Three officials who fought the financial crisis warn the next one might be harder to stop
Ben Bernanke speaks at the National Press Club, February 3, 2011 in Washington, DC. (Albert H. Teich /

The 2007 financial crisis was a watershed event in American history. The recovery defined the presidency of Barack Obama. The banking industry, in a deep hole after years of issuing bad mortgages to bundle into high-yield securities on Wall Street, was restructured by liquidations and a new regulatory framework.

The question is: are we prepared if it happens again?

Three top economic officials who fought the crisis seek to answer that question in a Politico editorial adapted from their new book — former Federal Reserve chairman Ben Bernanke, former New York Fed President Tim Geithner, and former Treasury Secretary Hank Paulson. Their verdict: maybe, but don't count on it.

"There are better safeguards in place to avoid a panic in the first place — the financial equivalent of more aggressive fire prevention measures and stronger fire-resistant building codes," they write. "But the emergency authorities for government officials to respond when an intense crisis does happen are in many ways even weaker than they were in 2007."

In particular, they finger Dodd-Frank, the sprawling package of financial reforms passed in 2010 that changed the banking industry more than any law since the New Deal. The law has made the banking system safer, they argue — but it has also made it harder to stabilize banks, and by extension the people and businesses whose wealth they manage, if they should fail.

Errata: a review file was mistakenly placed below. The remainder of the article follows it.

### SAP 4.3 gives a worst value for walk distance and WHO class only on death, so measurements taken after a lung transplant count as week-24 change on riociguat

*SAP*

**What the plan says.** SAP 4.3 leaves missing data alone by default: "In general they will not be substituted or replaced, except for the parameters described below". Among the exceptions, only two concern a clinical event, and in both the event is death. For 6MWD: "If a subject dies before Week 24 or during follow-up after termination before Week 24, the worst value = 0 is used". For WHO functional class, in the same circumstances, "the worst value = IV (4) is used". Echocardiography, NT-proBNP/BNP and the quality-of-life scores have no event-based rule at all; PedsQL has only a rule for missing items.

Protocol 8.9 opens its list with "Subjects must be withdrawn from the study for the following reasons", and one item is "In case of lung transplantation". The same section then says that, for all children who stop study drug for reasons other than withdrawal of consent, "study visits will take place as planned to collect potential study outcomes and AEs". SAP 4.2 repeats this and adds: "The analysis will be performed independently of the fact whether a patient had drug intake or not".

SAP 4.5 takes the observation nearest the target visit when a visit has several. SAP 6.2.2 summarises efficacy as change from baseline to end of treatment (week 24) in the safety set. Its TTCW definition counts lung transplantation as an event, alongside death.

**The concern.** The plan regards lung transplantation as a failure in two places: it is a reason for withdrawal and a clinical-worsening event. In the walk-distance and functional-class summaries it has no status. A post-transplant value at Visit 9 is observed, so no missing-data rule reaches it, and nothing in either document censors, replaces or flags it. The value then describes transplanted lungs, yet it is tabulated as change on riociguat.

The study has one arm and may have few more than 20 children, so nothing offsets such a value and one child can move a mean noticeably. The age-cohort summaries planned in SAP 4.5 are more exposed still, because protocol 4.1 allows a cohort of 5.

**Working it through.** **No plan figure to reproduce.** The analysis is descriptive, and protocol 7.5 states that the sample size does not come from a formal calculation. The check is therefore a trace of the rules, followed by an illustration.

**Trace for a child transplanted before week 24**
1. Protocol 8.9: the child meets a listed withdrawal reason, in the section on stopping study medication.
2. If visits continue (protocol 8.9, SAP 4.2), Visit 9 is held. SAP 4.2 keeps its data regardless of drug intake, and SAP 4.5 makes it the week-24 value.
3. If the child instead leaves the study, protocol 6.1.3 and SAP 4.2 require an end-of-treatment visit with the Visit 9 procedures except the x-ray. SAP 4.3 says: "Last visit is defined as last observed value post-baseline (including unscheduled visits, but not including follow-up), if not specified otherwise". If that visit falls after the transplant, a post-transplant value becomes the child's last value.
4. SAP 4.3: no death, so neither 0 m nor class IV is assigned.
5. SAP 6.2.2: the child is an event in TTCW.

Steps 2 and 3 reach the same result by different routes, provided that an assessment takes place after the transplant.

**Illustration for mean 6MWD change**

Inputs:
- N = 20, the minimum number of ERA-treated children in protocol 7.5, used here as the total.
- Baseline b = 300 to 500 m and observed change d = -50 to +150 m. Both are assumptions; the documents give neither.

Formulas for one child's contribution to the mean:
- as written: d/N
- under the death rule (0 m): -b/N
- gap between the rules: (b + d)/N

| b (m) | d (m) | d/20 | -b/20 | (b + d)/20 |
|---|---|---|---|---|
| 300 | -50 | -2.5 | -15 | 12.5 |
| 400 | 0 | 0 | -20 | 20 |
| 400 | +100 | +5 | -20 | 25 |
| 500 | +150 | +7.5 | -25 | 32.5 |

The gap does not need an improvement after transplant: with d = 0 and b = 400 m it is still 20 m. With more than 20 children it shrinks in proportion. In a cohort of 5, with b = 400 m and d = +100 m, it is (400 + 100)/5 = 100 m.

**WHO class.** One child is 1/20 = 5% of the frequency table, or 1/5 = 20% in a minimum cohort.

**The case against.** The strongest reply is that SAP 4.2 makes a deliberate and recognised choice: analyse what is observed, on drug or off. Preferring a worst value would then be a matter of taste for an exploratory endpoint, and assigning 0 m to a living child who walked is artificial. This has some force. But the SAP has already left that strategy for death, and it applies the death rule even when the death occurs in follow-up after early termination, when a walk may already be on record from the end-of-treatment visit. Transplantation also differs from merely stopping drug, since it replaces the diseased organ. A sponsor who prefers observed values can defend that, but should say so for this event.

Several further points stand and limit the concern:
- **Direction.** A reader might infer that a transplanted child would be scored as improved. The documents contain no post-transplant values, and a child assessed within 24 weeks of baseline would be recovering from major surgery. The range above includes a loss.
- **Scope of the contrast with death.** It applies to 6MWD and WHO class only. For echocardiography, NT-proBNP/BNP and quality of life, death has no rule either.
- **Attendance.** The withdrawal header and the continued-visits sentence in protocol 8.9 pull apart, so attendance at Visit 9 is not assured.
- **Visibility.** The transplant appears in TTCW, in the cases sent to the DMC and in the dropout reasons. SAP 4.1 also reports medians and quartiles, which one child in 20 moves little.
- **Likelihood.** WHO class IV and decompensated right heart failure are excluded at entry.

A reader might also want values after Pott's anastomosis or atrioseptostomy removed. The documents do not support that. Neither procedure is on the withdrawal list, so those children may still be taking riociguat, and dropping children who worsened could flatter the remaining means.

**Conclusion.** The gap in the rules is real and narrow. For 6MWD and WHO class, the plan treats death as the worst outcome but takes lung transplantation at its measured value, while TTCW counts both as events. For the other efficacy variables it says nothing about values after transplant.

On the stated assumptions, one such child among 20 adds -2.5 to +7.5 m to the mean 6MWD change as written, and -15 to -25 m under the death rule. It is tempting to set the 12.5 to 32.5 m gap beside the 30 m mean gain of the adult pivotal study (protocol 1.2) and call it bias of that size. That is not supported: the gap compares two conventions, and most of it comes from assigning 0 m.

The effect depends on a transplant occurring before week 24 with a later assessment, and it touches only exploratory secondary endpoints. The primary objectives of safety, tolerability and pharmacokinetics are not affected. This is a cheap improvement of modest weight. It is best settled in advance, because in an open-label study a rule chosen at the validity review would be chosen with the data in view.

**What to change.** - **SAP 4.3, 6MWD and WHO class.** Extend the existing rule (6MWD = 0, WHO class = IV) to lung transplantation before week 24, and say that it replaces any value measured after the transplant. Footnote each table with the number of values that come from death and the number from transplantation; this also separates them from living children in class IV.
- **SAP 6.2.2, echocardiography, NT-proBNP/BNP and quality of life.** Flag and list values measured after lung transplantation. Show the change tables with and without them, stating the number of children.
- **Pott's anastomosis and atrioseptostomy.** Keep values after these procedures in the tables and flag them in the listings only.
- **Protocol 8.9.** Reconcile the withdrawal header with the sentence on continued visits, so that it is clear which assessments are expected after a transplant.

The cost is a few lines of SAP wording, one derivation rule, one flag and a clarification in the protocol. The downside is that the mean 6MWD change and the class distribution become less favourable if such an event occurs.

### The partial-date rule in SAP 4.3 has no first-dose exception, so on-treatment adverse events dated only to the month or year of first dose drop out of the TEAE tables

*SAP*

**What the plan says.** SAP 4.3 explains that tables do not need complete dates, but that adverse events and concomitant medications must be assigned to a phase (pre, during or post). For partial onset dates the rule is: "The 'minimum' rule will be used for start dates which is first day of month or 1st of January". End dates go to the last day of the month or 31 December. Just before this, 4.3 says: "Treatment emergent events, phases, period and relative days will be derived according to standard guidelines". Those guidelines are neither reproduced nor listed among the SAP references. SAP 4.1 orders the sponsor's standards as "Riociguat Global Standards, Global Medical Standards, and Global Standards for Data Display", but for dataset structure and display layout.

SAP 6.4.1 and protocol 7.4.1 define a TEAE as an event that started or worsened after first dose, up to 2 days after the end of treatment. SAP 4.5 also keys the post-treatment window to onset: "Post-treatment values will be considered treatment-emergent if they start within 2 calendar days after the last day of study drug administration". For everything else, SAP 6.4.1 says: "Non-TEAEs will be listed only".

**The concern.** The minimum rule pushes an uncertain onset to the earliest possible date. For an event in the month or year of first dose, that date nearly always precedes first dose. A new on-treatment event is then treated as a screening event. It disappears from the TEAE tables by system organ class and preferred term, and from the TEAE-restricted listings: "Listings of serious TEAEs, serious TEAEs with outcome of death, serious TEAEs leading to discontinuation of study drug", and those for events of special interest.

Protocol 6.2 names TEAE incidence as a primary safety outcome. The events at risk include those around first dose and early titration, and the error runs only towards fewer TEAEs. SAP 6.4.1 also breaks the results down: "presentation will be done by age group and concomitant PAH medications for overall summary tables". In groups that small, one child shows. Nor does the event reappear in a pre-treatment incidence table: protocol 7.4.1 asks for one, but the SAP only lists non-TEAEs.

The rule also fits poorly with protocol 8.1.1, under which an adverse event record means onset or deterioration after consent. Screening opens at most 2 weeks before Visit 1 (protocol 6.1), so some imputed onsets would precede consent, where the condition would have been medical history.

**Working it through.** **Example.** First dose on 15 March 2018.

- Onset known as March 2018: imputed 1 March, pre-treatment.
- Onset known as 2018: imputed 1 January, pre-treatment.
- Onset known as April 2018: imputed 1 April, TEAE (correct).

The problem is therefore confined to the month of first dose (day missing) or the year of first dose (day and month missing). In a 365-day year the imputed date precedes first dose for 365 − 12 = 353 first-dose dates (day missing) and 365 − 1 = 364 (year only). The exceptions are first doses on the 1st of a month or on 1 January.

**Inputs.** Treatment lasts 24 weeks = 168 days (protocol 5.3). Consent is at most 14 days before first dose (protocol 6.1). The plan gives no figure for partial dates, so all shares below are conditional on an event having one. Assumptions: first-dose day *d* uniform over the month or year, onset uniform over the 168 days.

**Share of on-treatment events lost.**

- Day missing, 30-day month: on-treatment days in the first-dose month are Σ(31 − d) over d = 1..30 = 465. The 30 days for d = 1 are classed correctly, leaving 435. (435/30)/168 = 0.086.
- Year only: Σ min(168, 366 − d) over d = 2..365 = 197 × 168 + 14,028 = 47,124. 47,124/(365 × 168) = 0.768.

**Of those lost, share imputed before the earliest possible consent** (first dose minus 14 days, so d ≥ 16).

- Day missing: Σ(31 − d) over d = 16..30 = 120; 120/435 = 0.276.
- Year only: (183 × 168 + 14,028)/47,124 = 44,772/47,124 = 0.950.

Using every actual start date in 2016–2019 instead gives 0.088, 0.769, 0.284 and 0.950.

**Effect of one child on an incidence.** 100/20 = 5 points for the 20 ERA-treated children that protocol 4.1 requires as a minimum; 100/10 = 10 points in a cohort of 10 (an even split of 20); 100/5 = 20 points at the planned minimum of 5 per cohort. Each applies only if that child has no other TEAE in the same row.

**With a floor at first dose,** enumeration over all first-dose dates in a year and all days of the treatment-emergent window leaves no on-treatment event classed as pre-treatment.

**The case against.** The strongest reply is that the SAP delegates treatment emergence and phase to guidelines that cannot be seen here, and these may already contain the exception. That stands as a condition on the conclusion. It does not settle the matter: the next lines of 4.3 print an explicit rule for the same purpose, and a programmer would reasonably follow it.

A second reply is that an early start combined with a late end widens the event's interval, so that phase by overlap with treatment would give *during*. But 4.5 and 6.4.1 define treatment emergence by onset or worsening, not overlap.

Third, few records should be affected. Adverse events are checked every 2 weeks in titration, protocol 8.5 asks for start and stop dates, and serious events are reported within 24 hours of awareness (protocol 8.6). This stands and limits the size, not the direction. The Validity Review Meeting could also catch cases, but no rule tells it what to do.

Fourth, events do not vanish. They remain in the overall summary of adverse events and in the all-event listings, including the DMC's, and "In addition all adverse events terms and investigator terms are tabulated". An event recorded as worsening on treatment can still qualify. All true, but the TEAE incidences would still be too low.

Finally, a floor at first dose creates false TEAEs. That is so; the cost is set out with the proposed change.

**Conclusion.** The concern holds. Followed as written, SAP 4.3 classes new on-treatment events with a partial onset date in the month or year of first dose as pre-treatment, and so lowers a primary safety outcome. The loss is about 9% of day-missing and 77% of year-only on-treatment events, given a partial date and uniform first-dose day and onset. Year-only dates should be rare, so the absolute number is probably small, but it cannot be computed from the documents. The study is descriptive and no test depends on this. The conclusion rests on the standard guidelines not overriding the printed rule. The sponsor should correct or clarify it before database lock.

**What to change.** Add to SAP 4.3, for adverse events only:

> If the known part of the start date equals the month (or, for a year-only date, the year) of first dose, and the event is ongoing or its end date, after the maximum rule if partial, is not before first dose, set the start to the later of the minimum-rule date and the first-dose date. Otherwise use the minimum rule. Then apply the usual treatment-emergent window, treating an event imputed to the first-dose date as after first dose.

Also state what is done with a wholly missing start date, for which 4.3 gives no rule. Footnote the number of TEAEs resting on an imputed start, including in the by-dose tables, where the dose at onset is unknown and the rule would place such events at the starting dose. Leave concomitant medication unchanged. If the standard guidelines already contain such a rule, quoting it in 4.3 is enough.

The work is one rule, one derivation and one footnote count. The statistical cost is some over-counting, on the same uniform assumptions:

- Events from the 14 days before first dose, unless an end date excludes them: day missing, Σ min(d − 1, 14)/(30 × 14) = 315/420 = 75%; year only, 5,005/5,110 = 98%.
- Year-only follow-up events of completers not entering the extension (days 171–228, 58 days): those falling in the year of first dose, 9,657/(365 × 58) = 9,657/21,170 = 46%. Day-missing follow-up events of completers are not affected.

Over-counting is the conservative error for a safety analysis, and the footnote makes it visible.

"The Dodd-Frank regulatory reforms and the U.S.-led global effort to increase bank capital have produced more robust defenses against potential crises," they write, adding that derivatives markets are more transparent and safer, and financial regulators have a broader mandate to identify risks.

But, they add, some of the traditional methods to secure financial institutions have actually been curtailed by: the Treasury and FDIC's guarantee powers were rolled back, the Fed can no longer lend to nonbank entities, and the executive branch's power to assume financial risk in general was reduced. Congress could undo these changes, they note, but the weeks they would have to spend doing so are more time markets would spend in freefall.

"The financial system and the economy seem stronger today. But the world is full of risks," they conclude. "As a great philosopher warned: If you want peace, prepare for war."